At MacDowell: Christopher Iduma holds a mirror to Lagos, Nigeria

Christopher Iduma will be the featured artist for MacDowell Downtown on Friday, Sept. 1.

Christopher Iduma will be the featured artist for MacDowell Downtown on Friday, Sept. 1. —PHOTO BY OYKU TUNABOYU

By JONATHAN GOURLAY

For the Ledger-Transcript

Published: 08-29-2023 11:21 AM

Lagos, Nigeria, is widely recognized as the commercial capital of the African continent and is frequently described as a loud, chaotic and traffic-clogged city.

Photographer Christopher Iduma, at MacDowell for his first residency, will be the featured artist for MacDowell Downtown on Friday, Sept. 1, at the Monadnock Center for History and Culture to introduce the quiet side of one of the world’s fastest-growing cities.

 

Iduma has spent the last five years reimaging the city in which he was born, discovering the calm and stillness within the tumult of a city that is home to nearly 30 million people. At MacDowell, he is turning his vision into a book, “Lagos: The History of Quietude.” He’ll show images, discuss his experimental compositions and talk about how he came to the project before answering questions from the audience. Doors open at 7 p.m., with Iduma presenting at 7:30.

After earning a degree in mass communications with a focus on public relations and advertising from the University of Lagos, Iduma spent two years as a copywriter and in marketing before realizing that capturing the essence of his home city was his passion. After two years of learning the craft, Iduma focused on freelance photography, documenting street life while hiring himself out as a fixer and producer for news teams and filmmakers visiting Lagos.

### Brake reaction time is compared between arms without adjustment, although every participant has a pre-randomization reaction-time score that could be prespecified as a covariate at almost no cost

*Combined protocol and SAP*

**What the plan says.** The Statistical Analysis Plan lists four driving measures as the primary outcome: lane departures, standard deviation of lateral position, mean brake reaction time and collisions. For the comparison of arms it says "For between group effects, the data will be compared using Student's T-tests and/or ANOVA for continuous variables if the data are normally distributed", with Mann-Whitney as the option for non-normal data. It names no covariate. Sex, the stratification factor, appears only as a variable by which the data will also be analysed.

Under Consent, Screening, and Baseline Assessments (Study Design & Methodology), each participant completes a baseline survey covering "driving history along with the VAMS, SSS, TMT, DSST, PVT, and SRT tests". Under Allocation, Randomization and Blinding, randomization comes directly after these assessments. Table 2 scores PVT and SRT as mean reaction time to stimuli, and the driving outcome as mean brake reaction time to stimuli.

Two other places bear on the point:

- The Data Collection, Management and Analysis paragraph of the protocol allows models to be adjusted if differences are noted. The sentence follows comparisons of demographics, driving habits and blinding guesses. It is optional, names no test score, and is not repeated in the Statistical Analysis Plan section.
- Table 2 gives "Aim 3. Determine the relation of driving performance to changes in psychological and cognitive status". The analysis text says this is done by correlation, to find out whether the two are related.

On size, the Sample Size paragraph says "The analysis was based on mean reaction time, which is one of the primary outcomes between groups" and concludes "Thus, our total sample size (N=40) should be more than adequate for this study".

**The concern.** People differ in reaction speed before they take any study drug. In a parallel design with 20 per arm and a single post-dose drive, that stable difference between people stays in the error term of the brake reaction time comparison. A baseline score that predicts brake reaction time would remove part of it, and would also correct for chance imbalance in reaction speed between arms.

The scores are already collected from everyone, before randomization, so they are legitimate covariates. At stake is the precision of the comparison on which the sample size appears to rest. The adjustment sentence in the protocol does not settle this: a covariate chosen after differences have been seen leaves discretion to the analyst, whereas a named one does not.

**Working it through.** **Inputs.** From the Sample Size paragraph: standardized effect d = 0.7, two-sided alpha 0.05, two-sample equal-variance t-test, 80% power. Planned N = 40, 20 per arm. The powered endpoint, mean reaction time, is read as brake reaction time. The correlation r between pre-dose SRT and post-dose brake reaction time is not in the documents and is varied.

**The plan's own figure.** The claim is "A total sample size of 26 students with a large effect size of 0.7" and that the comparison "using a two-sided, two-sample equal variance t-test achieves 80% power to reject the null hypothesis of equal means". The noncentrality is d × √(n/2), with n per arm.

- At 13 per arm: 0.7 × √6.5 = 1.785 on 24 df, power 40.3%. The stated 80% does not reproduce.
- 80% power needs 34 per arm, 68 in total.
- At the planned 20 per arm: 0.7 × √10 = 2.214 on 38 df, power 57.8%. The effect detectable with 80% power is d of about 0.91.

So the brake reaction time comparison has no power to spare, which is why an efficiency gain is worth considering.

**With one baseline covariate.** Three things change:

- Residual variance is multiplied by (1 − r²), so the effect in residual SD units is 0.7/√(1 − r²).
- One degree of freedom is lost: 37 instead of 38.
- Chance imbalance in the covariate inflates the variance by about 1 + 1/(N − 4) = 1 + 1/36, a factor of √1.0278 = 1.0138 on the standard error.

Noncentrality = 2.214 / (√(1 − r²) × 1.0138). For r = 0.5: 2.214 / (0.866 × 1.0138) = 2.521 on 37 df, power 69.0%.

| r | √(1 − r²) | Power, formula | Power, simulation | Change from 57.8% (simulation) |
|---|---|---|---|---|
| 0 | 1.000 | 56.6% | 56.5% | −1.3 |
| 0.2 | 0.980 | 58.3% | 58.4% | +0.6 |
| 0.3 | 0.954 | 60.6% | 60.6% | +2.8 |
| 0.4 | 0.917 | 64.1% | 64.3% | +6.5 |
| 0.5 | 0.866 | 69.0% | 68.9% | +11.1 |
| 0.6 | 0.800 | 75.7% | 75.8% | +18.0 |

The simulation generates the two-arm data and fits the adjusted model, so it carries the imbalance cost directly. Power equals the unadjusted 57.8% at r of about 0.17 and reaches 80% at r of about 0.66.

“My entry point into photography was documentary, capturing everyday life,” said Iduma. “I knew I would focus on that, but my work now, while still documentary, is also very experimental and conceptual.” He combines these approaches in the frame of his digital camera, not via computer work. For example, an image that appears to be a distorted portrait of a single subject is revealed, on closer examination, to be a person in the foreground and another in the background.

“I started reimagining Lagos in my own way,” he said, finding moments and locations where he could use his camera to “reflect on the quiet and stillness of the city.” After half a decade, he has amassed thousands of images that serve as a collective memory of Lagos, but also are a personal collection of his experimentation with perspective as he documents moments in time.

Thus far, Iduma’sMacDowell residency has been spent researching other photographer’s books, with the goal of paring his own selections to perhaps about 100 or 150 of the best, while also fitting them into a sequence that builds upon itself in the viewer’s imagination.

Iduma points to the work of 2002 Edward MacDowell Medalist Robert Frank as epitomizing the art of documentary photography, naming Frank’s book “The Americans” as a formative volume. Walker Evans, Henri Cartier-Bresson, André Kertész, Eugene Smith and Garry Winogrand were also named as early influences. And while those forebears obviously shot subject matter on film, Iduma prefers shooting digitally for the crisp flatness of the resulting image and the compactness of the equipment.

We hope you’ll join us for a fascinating look through the lens of Christopher Iduma.

If you go

Who: Photographer Christopher Iduma

What:MacDowell Downtown, Sept. 1, 7:30 to 8:30 p.m.

Where: The Monadnock Center for History and Culture at 19 Grove St., Peterborough.

Jonathan Gourlay is senior manager for external communications at MacDowell.